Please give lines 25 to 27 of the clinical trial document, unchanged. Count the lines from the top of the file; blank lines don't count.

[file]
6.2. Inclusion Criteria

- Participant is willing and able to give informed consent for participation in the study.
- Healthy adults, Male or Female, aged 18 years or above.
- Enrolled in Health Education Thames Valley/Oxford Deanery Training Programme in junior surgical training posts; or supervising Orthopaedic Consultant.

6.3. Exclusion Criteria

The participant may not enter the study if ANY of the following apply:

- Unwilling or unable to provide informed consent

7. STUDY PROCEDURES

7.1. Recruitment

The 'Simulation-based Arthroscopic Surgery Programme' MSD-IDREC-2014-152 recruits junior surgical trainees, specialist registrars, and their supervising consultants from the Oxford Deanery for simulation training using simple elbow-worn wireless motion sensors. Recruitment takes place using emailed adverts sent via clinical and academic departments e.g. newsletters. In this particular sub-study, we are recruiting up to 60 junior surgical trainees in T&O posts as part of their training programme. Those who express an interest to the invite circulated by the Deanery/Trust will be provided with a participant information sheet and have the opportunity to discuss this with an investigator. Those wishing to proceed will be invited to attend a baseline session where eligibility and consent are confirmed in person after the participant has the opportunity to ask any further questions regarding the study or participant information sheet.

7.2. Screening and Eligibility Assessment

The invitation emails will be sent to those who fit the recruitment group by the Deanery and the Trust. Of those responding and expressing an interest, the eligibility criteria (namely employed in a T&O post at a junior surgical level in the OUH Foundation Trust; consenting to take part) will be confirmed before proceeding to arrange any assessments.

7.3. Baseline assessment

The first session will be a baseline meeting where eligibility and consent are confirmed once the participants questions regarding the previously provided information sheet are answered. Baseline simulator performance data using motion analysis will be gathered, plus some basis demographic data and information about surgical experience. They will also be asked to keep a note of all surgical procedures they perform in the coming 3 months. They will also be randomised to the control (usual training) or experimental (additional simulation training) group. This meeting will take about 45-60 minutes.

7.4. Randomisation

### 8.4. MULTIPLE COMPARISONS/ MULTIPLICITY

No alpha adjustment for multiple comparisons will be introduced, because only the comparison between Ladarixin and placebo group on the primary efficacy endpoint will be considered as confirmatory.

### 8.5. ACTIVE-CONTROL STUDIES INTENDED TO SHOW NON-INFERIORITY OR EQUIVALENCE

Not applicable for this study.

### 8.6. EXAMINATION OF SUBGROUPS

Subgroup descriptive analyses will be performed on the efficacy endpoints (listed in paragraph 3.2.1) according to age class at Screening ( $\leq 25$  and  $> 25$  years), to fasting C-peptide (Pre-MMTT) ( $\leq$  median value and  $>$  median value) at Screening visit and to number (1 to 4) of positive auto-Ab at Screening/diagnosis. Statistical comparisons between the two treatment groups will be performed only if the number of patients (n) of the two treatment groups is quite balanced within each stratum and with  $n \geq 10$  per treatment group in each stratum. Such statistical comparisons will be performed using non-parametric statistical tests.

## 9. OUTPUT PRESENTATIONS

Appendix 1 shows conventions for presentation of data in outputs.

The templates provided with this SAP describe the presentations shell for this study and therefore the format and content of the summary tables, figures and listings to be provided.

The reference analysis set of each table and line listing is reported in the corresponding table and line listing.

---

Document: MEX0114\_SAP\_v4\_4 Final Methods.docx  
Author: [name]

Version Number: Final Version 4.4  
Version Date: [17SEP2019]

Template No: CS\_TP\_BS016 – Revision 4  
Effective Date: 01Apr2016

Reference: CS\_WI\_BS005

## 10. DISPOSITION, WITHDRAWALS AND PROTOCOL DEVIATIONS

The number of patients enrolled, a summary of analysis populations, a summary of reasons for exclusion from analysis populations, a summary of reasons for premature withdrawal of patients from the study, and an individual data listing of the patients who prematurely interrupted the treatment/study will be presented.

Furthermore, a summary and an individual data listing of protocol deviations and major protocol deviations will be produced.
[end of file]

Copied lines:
The reference analysis set of each table and line listing is reported in the corresponding table and line listing.

---

Document: MEX0114\_SAP\_v4\_4 Final Methods.docx  